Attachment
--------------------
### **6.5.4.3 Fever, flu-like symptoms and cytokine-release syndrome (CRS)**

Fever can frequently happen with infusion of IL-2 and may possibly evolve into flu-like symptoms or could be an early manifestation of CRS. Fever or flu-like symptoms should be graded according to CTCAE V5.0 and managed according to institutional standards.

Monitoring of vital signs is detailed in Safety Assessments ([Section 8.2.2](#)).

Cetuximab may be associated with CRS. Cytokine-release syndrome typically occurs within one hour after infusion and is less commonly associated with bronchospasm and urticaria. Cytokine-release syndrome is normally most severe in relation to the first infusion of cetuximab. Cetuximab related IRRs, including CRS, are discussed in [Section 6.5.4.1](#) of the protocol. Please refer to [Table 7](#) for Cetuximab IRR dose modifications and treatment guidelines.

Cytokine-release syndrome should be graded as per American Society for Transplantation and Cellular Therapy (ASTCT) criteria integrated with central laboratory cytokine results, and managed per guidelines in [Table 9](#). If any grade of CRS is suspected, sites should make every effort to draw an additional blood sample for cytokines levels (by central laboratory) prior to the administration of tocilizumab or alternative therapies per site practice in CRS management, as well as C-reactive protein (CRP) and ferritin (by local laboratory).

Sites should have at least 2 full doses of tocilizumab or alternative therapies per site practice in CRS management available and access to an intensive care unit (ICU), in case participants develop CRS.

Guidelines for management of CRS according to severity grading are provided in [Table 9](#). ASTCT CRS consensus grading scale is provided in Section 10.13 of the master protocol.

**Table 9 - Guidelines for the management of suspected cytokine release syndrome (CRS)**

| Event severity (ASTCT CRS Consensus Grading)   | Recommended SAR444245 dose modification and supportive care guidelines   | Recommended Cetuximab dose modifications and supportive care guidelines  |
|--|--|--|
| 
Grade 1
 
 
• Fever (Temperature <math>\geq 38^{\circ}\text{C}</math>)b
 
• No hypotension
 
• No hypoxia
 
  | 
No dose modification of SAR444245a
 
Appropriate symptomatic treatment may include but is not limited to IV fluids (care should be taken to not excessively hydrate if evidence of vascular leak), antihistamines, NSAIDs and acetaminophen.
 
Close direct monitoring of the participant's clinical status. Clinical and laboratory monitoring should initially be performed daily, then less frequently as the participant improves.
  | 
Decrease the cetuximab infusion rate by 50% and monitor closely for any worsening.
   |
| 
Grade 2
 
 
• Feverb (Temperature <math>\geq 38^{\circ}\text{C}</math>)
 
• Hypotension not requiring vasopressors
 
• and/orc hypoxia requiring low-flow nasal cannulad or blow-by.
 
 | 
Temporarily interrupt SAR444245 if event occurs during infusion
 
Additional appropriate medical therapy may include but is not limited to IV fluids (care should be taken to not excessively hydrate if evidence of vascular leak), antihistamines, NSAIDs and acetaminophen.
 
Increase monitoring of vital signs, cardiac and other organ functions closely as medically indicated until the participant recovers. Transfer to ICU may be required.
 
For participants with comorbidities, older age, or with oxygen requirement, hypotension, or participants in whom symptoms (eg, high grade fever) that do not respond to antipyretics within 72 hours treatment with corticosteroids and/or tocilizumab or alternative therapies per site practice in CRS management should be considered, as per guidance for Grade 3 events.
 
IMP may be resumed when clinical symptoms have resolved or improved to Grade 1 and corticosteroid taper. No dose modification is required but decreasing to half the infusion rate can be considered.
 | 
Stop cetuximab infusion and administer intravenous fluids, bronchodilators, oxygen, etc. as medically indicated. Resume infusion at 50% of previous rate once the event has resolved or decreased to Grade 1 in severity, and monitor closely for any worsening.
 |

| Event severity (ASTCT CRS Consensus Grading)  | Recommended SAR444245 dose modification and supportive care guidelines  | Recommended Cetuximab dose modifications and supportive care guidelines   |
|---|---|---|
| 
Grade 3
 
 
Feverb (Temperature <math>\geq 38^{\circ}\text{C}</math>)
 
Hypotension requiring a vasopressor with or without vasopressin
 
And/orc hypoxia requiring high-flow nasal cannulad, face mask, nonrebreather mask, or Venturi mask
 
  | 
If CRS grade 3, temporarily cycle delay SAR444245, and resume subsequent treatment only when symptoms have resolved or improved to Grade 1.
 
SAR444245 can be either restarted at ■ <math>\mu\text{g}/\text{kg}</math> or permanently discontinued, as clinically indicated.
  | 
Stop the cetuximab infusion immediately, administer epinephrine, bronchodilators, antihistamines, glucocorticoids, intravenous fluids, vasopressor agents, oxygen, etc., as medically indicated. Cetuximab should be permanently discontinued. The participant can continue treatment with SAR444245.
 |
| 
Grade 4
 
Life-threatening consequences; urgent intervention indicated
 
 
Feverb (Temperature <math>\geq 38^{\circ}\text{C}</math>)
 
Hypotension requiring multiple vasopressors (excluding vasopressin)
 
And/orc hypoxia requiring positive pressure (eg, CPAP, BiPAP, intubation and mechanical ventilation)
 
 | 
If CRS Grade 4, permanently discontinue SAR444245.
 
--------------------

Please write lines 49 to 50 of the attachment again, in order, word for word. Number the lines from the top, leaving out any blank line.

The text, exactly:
 |
| 